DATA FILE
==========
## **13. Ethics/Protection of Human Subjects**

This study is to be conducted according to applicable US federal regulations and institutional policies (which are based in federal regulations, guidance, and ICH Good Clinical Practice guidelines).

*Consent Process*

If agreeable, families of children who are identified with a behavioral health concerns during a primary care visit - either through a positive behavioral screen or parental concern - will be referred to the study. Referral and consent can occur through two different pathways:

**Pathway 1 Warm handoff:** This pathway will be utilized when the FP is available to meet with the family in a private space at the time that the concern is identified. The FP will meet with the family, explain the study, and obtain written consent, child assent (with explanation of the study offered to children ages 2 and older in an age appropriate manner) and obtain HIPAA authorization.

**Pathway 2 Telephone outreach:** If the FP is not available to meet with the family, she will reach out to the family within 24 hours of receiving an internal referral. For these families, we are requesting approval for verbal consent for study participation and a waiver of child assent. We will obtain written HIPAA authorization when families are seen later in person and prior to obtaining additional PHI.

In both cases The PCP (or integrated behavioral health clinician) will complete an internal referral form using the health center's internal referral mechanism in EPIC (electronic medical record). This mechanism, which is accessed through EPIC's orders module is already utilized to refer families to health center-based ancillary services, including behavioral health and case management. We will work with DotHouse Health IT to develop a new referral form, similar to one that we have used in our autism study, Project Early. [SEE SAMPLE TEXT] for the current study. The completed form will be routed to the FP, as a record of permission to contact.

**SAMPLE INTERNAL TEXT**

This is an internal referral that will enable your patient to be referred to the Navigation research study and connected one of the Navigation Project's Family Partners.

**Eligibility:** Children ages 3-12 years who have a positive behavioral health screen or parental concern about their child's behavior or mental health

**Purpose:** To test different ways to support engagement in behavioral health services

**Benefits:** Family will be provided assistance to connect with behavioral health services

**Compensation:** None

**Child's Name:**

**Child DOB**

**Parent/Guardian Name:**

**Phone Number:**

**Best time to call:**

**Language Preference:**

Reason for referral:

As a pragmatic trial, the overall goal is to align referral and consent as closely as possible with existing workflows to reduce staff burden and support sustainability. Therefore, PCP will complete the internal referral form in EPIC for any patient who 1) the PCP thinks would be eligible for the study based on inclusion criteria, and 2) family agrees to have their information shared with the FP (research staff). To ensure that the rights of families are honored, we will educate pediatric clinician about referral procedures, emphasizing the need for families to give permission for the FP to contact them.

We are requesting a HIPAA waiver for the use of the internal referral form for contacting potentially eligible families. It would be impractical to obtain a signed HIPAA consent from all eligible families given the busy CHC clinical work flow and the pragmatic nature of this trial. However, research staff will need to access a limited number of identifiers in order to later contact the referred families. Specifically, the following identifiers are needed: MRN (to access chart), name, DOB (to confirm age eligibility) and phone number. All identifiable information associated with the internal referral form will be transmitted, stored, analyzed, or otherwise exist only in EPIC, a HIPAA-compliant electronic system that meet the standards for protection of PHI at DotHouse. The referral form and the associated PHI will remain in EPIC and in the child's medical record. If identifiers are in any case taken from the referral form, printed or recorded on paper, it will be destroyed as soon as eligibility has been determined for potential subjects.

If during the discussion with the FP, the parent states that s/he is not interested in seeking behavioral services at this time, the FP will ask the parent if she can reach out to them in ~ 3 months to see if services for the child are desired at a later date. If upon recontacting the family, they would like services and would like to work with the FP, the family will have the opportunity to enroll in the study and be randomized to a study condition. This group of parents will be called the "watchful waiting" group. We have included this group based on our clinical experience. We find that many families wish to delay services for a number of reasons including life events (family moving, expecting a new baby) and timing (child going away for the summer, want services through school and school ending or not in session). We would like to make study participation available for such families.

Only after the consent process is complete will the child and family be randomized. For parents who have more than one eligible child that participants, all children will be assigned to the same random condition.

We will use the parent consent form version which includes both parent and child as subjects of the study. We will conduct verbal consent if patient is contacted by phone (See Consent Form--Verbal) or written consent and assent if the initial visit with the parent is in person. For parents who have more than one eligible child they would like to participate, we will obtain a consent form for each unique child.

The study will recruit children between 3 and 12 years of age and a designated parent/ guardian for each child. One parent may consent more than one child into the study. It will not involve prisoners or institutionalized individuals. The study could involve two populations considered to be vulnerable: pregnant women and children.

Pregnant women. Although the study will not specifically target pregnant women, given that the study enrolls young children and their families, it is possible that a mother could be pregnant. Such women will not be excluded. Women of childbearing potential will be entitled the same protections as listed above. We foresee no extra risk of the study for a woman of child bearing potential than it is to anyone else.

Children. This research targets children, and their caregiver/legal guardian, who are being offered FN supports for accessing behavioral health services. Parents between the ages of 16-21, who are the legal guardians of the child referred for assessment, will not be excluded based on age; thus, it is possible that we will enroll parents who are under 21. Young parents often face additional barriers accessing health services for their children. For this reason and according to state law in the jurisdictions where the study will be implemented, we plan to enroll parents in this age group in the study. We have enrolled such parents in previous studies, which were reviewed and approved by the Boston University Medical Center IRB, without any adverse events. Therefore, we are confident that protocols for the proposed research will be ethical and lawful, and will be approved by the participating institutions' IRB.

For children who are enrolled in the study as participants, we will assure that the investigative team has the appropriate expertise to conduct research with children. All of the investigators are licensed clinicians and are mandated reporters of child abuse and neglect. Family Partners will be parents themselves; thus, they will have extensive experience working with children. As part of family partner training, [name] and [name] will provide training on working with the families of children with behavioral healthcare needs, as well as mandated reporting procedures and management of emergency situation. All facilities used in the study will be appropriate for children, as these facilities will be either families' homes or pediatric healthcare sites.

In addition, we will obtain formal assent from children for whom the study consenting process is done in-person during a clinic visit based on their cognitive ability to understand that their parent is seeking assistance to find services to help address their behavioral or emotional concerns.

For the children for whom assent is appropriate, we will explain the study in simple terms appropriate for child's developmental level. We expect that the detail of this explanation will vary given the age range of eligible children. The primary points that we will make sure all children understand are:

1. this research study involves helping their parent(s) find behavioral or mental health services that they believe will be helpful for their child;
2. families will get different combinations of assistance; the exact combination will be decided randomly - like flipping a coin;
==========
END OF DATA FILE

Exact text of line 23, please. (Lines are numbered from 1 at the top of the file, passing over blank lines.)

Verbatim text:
If during the discussion with the FP, the parent states that s/he is not interested in seeking behavioral services at this time, the FP will ask the parent if she can reach out to them in ~ 3 months to see if services for the child are desired at a later date. If upon recontacting the family, they would like services and would like to work with the FP, the family will have the opportunity to enroll in the study and be randomized to a study condition. This group of parents will be called the "watchful waiting" group. We have included this group based on our clinical experience. We find that many families wish to delay services for a number of reasons including life events (family moving, expecting a new baby) and timing (child going away for the summer, want services through school and school ending or not in session). We would like to make study participation available for such families.